The Pony Express agency established about 190 stations stocked with fresh horses and supplies alongthe route from St. Joseph to Sacramento, which followed trails blazed by the pioneers. Over good terrain, eachrider covered a 60-mile leg of the trip in 6 hours on 6 different horses. Riding at a gallop, a rider would coverabout ten miles, change horses, then cover another ten miles, making an average of 10 miles per hour. Overmountain terrain, of course, each mile took longer.
Other interesting facts about the Pony Express:
Pony Express mail was expensive. A single half-ounce letter cost $5 to deliver, about $120 in 2010 dollars.
The best-known Pony Express rider was William Cody, later known as Buffalo Bill.
The Pony Express closed two days after the completion of the first Transcontinental Telegraph on October24, 1861.FASCINATING FACTS: Early RailroadsFrom as early as 1550, German road builders created “wagon ways”to speed travel for horse-drawn wagons. Wagonways were wooden rails laiddown to guide and bear the weight of wagons loaded down with coal or ore.Wagonways allowed horses to do their work far more easily, without theconstant danger of becoming stuck on muddy roads. By the late 1700s, as theIndustrial Revolution was getting underway, iron rails had begun to replacewooden rails on wagonways.
Other interesting facts about early railroads:
The first working commercial steam locomotive appeared in Britain in 1804.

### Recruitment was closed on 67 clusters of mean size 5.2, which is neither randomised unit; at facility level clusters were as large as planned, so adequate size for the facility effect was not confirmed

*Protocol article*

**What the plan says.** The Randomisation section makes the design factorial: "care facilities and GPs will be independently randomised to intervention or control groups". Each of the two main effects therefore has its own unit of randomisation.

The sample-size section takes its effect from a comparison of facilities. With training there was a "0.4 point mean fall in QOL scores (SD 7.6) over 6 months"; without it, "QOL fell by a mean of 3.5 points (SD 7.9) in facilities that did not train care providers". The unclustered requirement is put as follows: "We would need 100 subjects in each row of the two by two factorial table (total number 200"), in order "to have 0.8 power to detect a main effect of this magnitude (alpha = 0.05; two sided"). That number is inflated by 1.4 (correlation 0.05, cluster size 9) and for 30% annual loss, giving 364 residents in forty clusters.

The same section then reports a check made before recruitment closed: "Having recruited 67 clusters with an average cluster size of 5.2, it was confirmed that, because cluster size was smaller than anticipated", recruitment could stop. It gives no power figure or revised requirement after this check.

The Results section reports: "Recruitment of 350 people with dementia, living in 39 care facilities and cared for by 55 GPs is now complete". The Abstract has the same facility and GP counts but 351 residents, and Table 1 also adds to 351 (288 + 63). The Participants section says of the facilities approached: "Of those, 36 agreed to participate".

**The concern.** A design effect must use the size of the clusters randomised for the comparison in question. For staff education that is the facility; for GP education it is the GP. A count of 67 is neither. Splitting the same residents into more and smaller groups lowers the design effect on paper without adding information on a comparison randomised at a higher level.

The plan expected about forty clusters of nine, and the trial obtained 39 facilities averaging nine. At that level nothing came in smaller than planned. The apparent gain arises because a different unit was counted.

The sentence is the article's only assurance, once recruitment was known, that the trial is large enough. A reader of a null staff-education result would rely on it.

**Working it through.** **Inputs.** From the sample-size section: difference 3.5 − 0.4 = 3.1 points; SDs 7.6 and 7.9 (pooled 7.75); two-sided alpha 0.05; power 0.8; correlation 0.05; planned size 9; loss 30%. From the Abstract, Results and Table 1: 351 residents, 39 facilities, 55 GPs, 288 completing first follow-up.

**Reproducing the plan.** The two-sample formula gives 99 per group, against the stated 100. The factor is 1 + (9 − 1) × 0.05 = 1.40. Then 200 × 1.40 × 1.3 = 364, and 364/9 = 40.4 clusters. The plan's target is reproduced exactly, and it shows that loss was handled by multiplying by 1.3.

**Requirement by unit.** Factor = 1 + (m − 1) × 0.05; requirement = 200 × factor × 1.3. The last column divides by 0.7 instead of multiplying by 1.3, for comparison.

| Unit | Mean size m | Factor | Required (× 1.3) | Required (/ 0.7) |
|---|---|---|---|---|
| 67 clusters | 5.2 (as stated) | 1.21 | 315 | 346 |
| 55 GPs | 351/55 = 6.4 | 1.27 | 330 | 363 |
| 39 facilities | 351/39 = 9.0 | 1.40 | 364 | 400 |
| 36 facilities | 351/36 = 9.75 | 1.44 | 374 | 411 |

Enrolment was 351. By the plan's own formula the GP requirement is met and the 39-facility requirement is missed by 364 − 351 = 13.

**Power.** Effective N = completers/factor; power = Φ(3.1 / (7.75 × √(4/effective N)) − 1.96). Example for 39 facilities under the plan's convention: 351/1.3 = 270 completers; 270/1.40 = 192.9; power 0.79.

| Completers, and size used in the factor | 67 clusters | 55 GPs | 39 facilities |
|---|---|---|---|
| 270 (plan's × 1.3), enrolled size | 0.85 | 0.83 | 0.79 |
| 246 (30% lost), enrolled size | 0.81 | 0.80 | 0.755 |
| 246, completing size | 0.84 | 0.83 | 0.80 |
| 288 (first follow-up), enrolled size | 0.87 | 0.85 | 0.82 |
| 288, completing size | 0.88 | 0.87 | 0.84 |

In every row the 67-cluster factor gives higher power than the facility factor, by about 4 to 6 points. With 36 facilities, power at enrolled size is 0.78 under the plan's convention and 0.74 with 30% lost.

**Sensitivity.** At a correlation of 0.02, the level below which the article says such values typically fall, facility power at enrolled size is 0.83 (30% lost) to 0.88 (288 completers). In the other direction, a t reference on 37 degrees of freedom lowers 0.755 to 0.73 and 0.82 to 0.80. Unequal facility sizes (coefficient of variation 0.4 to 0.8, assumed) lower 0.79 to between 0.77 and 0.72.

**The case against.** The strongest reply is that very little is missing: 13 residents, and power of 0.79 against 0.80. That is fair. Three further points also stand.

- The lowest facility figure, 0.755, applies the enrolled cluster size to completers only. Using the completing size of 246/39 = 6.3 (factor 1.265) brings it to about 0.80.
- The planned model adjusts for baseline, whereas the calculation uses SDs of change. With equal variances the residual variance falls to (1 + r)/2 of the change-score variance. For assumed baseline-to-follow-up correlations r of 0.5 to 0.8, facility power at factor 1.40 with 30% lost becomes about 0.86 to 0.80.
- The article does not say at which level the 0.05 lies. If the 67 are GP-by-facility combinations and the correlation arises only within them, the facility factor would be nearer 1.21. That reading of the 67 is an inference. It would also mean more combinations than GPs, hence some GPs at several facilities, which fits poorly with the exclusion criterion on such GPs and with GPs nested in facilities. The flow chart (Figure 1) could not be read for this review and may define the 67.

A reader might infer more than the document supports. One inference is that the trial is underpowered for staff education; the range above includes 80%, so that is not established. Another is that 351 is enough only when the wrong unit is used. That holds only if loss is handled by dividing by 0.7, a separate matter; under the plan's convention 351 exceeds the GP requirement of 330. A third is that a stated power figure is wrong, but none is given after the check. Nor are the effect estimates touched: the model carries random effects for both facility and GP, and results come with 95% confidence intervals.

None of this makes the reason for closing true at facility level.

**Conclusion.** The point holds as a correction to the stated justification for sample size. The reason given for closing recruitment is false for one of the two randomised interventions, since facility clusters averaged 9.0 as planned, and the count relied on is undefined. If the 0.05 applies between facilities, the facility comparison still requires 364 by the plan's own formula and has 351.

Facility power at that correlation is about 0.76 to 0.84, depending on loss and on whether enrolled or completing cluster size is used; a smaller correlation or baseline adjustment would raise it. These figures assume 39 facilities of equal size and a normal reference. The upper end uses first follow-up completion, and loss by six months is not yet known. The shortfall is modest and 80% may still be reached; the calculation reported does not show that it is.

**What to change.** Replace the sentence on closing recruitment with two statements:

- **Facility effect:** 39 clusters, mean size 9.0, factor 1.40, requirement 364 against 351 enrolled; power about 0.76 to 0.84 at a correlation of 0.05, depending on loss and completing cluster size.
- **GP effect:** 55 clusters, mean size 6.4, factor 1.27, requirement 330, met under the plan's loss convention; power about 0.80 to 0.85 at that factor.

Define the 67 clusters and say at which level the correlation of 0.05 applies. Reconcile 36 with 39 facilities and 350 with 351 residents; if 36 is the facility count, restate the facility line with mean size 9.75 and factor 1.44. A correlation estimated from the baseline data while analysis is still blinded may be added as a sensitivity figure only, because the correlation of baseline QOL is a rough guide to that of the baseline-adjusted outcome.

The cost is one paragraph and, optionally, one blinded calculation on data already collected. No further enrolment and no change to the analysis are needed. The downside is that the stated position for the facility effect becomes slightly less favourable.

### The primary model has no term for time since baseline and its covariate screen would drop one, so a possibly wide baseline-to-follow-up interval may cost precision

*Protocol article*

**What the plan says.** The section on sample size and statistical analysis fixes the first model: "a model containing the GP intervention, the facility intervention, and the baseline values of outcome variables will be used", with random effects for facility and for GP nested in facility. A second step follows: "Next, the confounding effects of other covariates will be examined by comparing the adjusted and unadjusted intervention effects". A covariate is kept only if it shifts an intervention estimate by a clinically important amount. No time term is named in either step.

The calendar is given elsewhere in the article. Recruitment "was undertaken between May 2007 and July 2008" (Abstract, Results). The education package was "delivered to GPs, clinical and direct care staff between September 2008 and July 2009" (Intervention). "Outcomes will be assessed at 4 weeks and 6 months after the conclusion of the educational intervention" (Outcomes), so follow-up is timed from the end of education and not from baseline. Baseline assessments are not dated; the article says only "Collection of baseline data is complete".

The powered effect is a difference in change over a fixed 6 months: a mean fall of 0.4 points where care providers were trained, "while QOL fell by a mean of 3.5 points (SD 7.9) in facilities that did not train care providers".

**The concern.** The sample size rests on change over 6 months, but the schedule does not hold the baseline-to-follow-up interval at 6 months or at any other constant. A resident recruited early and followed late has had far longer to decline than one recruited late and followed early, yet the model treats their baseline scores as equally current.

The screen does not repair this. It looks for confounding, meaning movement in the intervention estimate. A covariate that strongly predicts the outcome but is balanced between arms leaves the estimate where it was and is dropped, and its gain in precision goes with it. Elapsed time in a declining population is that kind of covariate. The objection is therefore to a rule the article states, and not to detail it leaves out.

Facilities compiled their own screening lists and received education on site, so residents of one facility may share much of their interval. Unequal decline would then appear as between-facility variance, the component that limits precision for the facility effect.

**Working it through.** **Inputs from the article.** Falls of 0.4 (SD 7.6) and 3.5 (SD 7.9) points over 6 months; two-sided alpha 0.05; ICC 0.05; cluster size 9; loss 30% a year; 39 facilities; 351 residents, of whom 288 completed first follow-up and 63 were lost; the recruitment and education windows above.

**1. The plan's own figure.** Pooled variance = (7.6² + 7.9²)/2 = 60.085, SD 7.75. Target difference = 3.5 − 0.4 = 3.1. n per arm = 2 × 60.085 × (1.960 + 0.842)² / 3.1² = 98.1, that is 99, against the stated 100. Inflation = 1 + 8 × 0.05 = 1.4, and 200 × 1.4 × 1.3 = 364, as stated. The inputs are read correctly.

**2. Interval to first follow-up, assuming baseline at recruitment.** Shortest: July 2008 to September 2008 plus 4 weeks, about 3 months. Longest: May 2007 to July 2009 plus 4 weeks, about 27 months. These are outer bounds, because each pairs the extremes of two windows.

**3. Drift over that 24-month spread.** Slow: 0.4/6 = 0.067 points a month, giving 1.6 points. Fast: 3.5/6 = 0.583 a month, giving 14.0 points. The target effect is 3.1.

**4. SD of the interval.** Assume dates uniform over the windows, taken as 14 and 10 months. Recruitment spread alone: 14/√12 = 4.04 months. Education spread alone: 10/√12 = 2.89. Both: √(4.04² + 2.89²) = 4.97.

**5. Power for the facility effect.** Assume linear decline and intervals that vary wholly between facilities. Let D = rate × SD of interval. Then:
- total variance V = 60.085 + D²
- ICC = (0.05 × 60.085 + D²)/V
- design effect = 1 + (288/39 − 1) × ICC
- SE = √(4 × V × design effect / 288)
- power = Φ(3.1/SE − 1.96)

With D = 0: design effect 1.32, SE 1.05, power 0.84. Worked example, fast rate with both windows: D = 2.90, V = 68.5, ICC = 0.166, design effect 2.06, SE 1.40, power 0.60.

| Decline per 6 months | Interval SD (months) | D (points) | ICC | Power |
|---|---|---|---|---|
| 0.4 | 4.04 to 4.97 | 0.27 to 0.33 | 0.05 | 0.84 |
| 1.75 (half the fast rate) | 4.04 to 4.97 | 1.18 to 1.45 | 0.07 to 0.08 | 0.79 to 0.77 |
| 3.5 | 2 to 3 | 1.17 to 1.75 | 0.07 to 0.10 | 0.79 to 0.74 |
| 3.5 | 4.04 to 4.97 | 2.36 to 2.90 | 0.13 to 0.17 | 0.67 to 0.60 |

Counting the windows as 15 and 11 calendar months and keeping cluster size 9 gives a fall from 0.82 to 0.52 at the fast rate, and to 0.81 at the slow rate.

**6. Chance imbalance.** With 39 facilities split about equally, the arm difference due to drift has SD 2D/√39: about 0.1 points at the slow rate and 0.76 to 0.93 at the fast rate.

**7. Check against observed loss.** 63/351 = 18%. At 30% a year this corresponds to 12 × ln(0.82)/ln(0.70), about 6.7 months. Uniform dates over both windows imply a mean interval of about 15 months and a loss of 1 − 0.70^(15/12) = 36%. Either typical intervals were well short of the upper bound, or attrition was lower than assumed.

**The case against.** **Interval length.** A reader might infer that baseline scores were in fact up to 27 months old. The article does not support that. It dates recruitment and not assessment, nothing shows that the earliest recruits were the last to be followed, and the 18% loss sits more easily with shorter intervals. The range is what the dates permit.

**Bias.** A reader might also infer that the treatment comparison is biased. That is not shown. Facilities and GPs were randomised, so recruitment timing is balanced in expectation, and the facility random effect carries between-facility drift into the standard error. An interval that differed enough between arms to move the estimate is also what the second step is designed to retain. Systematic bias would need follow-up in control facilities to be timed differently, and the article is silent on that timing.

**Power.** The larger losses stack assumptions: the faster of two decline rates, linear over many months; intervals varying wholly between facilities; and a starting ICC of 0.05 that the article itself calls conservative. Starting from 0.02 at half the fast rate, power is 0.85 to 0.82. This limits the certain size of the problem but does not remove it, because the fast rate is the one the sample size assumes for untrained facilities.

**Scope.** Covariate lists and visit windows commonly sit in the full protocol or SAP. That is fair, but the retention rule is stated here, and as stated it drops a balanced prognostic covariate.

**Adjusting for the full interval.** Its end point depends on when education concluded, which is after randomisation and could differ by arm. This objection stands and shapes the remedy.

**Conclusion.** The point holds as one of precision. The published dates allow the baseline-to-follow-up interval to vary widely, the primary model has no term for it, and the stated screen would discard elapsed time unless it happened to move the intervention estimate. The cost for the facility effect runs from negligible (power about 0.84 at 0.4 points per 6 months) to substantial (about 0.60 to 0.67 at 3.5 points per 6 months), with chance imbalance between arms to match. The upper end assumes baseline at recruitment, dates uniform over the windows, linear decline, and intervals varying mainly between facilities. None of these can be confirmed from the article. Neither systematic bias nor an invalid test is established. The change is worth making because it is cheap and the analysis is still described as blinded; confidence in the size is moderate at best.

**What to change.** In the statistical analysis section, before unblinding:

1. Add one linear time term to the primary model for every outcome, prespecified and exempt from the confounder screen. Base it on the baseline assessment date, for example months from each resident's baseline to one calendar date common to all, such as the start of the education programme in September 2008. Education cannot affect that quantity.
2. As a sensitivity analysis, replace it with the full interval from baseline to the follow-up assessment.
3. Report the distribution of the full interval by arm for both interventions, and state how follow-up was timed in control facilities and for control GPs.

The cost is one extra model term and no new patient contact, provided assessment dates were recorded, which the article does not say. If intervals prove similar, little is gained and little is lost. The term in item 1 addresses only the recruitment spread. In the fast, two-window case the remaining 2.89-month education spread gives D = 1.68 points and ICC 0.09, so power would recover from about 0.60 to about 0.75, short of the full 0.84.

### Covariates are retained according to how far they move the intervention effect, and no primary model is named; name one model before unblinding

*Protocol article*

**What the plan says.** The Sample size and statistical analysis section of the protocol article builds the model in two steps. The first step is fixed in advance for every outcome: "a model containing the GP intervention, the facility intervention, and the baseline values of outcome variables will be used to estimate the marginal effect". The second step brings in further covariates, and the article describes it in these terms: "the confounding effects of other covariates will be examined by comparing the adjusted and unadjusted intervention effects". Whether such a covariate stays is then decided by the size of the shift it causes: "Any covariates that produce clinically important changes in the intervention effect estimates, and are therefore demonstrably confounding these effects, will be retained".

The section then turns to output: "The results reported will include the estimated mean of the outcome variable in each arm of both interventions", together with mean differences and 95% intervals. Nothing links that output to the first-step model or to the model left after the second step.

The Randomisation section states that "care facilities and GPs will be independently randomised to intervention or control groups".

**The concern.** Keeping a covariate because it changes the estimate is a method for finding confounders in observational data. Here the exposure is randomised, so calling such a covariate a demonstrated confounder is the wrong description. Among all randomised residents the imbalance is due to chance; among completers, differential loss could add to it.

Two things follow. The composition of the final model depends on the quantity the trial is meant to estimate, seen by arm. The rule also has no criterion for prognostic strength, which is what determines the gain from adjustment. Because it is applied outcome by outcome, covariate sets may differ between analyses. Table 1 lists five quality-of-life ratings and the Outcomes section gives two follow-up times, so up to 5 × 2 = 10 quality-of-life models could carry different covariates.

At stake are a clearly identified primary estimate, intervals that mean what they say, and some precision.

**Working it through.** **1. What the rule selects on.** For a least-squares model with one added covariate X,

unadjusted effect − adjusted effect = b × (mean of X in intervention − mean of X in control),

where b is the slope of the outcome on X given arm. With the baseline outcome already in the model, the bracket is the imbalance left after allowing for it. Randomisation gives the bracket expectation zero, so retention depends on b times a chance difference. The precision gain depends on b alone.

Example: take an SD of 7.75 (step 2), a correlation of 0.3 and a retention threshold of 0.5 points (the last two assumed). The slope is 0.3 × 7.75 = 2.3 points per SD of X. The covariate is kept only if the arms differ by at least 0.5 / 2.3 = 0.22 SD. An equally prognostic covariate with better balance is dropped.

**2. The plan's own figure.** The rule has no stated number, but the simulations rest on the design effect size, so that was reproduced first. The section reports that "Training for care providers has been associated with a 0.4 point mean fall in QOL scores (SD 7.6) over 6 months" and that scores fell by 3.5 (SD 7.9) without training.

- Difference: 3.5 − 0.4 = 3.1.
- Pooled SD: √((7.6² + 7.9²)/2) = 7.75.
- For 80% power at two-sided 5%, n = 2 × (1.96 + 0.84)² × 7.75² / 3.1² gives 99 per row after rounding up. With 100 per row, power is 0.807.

The first American-built steam locomotive was the 1829
, which malfunctioned and lost a raceagainst a horse-drawn rail car on its maiden run. Even though it lost, the
was still fast andpowerful enough to convince the owners of the Baltimore and Ohio Railroad that steam locomotives wouldsoon replace horses.
By the 1850s, steam locomotives and railroads had spread all over the eastern United States, and they werecritically important during the 1861 - 1865 Civil War.
The Pullman Company built the first luxury sleeping cars in the late 1850s.
A Pullman car carried President Lincoln’s remains on a tour of Northern states after his assassination in1865.
The Transcontinental Railroad
The Mexican-American War (1846 - 1848) and theCalifornia Gold Rush (1849) combined to make settling andgoverning California urgent matters for the United States. Inan effort to bypass the issue of banning slavery in theproposed California Territory, President Zachary Taylordecided to skip territory status for California and bring itdirectly into the Union as a State. California became a freeState as part of the Compromise of 1850, shortly afterPresident Taylor’s death.But California was divided from the eastern UnitedStates by a wide, often treacherous expanse of land filled with natural barriers and hostile Indians. The journeyacross this “Great American Desert” by wagon train required months, and the water route around SouthAmerica or across Panama often required just as long. The United States needed a way to unite its two halves.The Transcontinental Railroad, completed in 1869, would bridge the gap between East and West and become